Astronomy in 2009
Axarquia, Costa del Sol, Andalucia, Spain


Commemorating glorious events particularly the 400th anniversary of Galileo’s invention of the telescope
Slogan - The Universe, Yours to Discover
Events during June
· For observers in the northern hemisphere, the sun lies high in the sky during the day and not far below the horizon at night, giving long twilight hours and short nights. The Summer Solstice, when the Sun reaches its most northerly point over the Tropic of Cancer, is on the 21st. After this, slowly at first, the days start getting shorter. For observers in the southern hemisphere, the days will start to get longer.
· The Moon: Full - 7th, New - 22nd. On June 19th, as a thin waning crescent, the Moon is just 6-7 degrees above Venus and Mars in the pre-dawn sky.
Astronomy, Mythology & Astrology of Mercury Click for more information
Mercury becomes visible in the eastern morning sky after the first week of June for observors in tropical and southern latitudes. During the period of visibility, its magnitude brightens from +1.0 to -0.9. For northerly observors, the long period of twilight makes the planet unsuitably placed for observation throughout the month.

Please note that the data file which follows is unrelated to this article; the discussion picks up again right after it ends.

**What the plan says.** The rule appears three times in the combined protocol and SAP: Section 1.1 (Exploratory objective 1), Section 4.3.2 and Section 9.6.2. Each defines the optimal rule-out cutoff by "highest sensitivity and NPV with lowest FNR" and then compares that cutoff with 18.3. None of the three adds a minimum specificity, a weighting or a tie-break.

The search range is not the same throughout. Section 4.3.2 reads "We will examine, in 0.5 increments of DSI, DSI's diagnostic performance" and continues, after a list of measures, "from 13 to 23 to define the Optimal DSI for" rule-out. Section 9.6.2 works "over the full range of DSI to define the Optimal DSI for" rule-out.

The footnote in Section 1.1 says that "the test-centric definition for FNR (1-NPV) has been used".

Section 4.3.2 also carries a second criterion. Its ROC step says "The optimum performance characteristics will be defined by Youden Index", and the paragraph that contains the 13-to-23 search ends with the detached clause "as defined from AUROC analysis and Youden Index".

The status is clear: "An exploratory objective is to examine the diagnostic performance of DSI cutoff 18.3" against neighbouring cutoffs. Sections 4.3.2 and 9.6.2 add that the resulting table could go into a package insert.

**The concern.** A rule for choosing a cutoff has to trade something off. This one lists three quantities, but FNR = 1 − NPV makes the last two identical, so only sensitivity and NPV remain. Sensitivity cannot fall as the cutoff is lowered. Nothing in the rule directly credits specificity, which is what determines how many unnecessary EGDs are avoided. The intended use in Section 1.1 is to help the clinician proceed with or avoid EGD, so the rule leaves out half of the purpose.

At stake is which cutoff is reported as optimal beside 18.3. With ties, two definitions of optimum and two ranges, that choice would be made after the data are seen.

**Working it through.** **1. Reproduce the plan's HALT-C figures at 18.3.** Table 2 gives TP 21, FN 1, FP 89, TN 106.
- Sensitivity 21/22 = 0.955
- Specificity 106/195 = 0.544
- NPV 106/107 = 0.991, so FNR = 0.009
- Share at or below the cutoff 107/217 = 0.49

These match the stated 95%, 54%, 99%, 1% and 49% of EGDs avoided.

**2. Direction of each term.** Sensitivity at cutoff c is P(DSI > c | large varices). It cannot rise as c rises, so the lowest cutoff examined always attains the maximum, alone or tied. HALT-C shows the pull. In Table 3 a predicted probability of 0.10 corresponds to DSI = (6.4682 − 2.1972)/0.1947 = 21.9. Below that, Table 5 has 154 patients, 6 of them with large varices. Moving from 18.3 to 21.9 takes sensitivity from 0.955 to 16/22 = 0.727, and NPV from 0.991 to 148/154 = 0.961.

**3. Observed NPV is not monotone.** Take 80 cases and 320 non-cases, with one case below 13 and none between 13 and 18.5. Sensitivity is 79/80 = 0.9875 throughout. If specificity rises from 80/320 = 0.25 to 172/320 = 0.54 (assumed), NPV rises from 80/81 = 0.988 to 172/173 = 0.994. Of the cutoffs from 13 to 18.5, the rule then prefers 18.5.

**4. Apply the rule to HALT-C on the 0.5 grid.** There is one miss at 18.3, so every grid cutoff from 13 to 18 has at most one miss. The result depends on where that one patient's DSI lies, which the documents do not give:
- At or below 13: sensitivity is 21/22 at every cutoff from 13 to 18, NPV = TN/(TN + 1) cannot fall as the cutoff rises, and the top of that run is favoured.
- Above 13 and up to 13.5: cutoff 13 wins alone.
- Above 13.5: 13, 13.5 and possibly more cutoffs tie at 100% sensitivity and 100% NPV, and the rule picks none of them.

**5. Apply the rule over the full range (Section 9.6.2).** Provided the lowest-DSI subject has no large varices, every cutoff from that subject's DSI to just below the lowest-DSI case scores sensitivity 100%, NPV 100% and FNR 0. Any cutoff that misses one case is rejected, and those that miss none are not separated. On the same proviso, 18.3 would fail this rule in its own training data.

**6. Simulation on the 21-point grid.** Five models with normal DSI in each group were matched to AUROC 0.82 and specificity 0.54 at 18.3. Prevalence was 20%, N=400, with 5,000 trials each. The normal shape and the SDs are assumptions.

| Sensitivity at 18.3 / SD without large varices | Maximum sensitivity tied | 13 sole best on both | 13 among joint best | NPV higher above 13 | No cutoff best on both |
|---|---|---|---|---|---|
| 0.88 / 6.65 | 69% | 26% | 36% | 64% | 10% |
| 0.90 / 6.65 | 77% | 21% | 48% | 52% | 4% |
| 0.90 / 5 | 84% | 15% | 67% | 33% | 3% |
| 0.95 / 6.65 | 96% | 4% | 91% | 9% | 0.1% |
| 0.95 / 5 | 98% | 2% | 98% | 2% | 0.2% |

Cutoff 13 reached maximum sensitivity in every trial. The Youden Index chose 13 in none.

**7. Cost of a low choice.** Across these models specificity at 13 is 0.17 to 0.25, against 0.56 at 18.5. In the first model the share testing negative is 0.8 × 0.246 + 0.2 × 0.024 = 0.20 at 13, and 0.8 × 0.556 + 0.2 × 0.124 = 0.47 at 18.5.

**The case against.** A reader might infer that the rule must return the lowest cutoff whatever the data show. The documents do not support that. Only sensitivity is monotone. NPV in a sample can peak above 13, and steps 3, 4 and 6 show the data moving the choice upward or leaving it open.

Mercury reaches its greatest western elongation of 23š on 13th June.

The best times to observe Mercury in the northen hemisphere are when it is an evening star in the spring and a morning star in the autumn. In midsummer the lighter skies make visibility difficult near the horizon.

The best times to observe Mercury are when it is an evening star in the spring and a morning star in the autumn. In midsummer the lighter skies make visibility difficult near the horizon.

Astronomy, Mythology & Astrology of Venus Click for more information
Venus, at magnitude -4.2, continues to be visible in the early morning eastern sky before sunrise. On 5th June it attains greatest western elongation of 46š from the Sun.

Venus passes 2š south of Mars on 21st June.